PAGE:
initiative, The Journal of the German-British Chamber of Industry & Commerce, Issue no. 2/02, May 2002

VIEW FROM THE TOP

Contructive exchange

 

Keith Dobson contemplates how embracing differences and promoting mutual understanding between Britain and Germany can create a positive force in the world of economics

"If you and I are not different, what do we have to give each other? How can we ever be friends?" Christopher Isherwood, Goodbye to Berlin

It's a sobering thought, but I went to Hamburg before the Beatles. I went to stay with my school exchange partner (more of him later). Those three weeks gave me a taste for conversations with foreigners which I managed to turn into a thirty-year career in international cultural relations. The last third of that career has taken me back where I started, to the relationship between Britain and Germany. I've come to think the key to that relationship is to understand how different we are. We're not the same. We think differently, and we work differently. Yet put those differences together in the right way, and the sparks which fly carry a huge positive charge. And in the process we get to like each other. Isherwood was right.

We may be different, but the challenges and opportunities presented by globalisation, digitalisation and the other drivers of modern economies and societies are largely the same for us both. The Anglo-German Foundation exists to prod the two countries into sharing their experience of these challenges. As we say on our homepage: "We aim to promote best practice in each country by providing access to information, ideas and experience from the other." Easily said. Yet in practice the British are often too busy looking across the Atlantic, and turn across the Channel or the North Sea more to lecture than to listen. For their part, the Germans have been patient listeners, but too modest in sharing their achievements with others.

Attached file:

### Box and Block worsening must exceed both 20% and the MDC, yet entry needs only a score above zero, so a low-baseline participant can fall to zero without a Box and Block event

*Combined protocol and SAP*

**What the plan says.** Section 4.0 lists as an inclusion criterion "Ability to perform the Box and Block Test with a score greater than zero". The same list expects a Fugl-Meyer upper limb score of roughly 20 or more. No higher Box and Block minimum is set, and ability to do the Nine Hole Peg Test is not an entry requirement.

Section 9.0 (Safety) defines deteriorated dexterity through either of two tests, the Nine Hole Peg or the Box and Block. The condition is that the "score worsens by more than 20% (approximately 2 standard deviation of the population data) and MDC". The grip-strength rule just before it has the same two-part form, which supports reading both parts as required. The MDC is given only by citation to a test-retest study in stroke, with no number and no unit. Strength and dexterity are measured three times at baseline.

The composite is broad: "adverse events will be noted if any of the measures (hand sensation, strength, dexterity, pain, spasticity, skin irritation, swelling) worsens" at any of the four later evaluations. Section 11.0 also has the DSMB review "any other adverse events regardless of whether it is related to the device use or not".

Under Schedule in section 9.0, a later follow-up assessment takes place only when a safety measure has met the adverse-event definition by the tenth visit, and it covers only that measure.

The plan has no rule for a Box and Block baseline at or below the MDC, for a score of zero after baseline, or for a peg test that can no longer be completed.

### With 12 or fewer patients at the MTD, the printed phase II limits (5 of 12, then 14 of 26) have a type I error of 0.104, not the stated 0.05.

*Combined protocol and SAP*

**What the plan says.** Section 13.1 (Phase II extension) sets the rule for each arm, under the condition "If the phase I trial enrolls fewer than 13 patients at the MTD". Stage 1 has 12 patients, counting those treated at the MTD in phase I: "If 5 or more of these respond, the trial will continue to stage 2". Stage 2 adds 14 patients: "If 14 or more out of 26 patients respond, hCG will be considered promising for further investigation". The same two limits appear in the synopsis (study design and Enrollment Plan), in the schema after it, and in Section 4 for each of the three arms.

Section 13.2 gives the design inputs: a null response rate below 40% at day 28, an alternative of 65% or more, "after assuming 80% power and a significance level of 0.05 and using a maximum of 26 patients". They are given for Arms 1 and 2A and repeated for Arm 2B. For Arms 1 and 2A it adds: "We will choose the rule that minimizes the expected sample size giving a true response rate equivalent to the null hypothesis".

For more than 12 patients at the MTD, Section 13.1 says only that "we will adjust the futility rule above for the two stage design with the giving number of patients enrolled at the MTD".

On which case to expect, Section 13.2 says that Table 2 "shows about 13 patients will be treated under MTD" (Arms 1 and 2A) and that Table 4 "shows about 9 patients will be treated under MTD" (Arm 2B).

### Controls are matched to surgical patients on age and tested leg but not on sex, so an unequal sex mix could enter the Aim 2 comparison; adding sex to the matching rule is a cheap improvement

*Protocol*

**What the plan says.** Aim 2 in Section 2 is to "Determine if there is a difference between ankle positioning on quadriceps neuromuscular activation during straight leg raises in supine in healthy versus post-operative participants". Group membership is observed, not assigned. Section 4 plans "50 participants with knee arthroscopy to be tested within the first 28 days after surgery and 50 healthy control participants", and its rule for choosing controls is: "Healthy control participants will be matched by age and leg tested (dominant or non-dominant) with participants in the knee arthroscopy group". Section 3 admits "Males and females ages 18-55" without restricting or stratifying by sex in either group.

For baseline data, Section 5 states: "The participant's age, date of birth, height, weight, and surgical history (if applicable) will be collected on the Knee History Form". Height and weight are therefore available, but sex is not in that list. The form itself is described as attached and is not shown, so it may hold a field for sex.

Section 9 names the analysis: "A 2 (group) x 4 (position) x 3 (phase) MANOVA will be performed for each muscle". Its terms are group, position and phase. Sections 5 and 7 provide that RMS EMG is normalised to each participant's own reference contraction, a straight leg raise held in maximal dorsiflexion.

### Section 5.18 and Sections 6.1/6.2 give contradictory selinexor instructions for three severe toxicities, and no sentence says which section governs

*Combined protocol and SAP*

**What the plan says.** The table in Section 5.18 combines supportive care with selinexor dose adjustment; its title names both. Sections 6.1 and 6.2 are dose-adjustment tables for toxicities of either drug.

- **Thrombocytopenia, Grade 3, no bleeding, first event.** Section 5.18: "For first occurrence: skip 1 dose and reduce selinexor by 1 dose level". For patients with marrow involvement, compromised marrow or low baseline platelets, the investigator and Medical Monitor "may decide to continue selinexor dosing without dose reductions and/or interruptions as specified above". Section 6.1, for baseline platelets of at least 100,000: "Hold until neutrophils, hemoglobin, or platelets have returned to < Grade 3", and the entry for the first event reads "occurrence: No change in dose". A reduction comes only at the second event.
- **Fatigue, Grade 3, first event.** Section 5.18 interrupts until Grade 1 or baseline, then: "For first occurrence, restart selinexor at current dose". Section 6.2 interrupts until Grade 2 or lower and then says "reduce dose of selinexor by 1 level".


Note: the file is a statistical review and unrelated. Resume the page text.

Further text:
For decades one of the constants of the relationship has been the admonitory finger wagged at Germany by British and American economists. "It's bound to end in tears," they have warned, reciting the familiar liturgy of German economic weaknesses: rigid labour markets; excessive government spending; etc. Another constant of the relationship has been the unfailing politeness with which Germans have listened to this sage advice, ignored it, and gone on getting richer. Meanwhile they have largely avoided the Galbraithian conjuncture of private affluence and public squalor visited on their own lands by those Anglo-Saxon economists. All this combined with shorter working hours, lower levels of stress, higher rates of productivity, better environmental protection, greater equality of income and opportunity, and public services that work. Economist friends tell me my admiration of this alchemy is naïve: the seeds of Germany's economic decline are well sown… in the long run it doesn't stack up. I remind them of Keynes: in the long run we're all dead; and in the meantime the Germans appear to be doing something right, and it might be worth studying them instead of preaching at them.

At the Foundation we sense an increasing readiness in both countries to buy into our agenda of mutual policy learning. The British are asking how Germany manages to make its public services work so well, and how its productivity is so high. But it's not a one-way street. Germans in many areas of public and business life want to test their own practices against those of their British colleagues. More and more policy-makers, business people and opinion formers in both countries are downloading our research findings from www.agf.org.uk: on whether locating the ECB in Frankfurt is leading the German city to rival London as a global financial centre (it's not, and the two cities co-operate far more than they compete); on how the two countries protect their children from poverty (the Germans are much better at it than the Brits); on sharing the burden of asylum-seekers (neither has got it right, but the comparison is instructive for both); and so on.

Future research and conference priorities for the Foundation will include subject areas such as: healthcare delivery (where the German system is more effective, but the British is in many ways more efficient); immigration, the labour market and citizenship; and the conundrum of the work/life balance. A major conference in May will look at how trade unions in the two countries are grappling with another conundrum: "flexicurity" - balancing the flexibility needed for global competitiveness with the security needed by working families. A conference in June will look for new ways of developing school exchanges…

School exchanges? That reminds me. Over 40 years on, I'm still in touch with my exchange partner. He's a journalist based in Brussels, trying to explain to his German readers what the Brits are up to in Europe. Because, you see, we're different.

 

 

© Keith Dobson